by Ron Lawrence
There is so much talk about division these days. I guess that’s what sells newsletters. For my part, I have made it a point in my life to talk to people with different perspectives on the world than my own. There are numerous examples, but a common thread throughout is how often we make poor assumptions about the other.
I was recently been identified as a “right-wing antagonist” in another opinion piece in VTDigger. I’d like to know what the author finds as so objectionable. I’ve been lumped in with a crowd of “Trumpsters”–like supporting President Trump is a bad thing.
And, seriously, just what, exactly, is the objection to President Trump? For many of us, President Trump actually did what we all knew was possible right along. We simply haven’t elected any officials, Republican or Democrat, with the backbone to follow through with their promises. Trump told us what he was going to do, and why. He effectively controlled the Southern border. He made us energy independent. He single-handedly breathed new life into our economy through his policies and through his personal charisma. He made NATO members start paying their fair share, turned things around with a crazy North Korean dictator, and he succeeded in identifying the Chinese Communist Party as the enemy that they are. Compare this to where we are now. What’s not to like? Do you really object to these policies? Or perhaps it is simply that President Trump was effective?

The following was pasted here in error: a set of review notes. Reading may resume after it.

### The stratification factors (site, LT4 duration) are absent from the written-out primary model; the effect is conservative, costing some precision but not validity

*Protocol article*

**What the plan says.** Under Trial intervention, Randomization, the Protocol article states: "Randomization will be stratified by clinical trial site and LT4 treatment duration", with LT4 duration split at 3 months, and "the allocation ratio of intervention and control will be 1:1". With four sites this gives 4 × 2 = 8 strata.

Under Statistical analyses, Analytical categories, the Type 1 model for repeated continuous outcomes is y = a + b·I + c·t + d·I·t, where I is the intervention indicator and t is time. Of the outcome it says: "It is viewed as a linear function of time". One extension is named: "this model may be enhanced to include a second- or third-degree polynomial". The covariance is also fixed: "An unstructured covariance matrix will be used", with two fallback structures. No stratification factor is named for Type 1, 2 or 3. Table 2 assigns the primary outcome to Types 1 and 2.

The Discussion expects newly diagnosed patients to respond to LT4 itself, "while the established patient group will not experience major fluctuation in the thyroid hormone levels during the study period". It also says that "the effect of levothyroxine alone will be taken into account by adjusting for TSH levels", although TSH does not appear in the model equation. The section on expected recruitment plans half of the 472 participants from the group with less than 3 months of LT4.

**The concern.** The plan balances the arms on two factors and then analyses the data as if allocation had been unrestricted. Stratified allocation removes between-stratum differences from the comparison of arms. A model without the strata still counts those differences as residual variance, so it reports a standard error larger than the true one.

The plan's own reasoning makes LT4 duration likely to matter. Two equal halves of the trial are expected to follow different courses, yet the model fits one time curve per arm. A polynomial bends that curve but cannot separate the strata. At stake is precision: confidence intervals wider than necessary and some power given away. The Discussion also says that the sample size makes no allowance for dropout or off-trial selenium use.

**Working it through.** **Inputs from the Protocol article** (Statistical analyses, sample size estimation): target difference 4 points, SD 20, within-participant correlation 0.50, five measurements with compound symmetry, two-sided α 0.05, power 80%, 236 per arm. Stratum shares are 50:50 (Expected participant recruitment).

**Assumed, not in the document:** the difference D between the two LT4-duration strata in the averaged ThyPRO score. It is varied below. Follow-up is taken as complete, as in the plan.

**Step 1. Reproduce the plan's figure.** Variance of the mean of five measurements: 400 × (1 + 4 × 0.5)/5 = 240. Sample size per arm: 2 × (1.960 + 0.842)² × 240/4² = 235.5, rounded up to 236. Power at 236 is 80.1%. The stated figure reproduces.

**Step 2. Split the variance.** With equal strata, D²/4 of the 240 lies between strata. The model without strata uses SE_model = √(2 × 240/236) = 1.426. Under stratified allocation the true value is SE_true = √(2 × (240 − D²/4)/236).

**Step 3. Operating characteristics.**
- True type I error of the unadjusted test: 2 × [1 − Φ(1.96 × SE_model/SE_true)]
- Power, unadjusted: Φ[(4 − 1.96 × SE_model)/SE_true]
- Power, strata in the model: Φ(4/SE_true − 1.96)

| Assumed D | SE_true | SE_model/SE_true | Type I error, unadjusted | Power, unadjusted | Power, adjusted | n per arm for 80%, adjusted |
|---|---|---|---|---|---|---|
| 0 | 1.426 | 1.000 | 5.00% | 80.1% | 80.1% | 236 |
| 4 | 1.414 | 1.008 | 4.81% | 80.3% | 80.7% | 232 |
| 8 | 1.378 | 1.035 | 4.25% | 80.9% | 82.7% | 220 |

Why should people be so demonized for supporting him? One very poor assumption is that Trump supporters support Trump, the man, at all costs. Nothing could be further from the truth. We support Trump because Trump believes in our American ideals. His actions conveyed his beliefs that our government belongs to the people, that personal liberty is integral to our prosperity as a nation, and less government is better because it exerts less coercion on our lives. His actions definitely spoke louder than his words.
Another poor assumption is that many Republicans don’t support Governor Scott simply because he didn’t support Trump. Well, that’s not quite right either. But, how can our Governor expect unity when he has made such a show of his vote for Joe Biden? How does he model unity when he doesn’t show for GOP events, work with GOP leadership, or calls half of his Party “racists”?
The Governor could turn this situation around in a heartbeat. But that rests squarely with him and not with the Republican Party.
So, all you purveyors of equity, inclusion, and social justice, if you are sincere in your claims to promote justice, you should try actually talking to a conservative. You just might find your assumptions being challenged.
The author is an active Republican who lives in Essex Junction.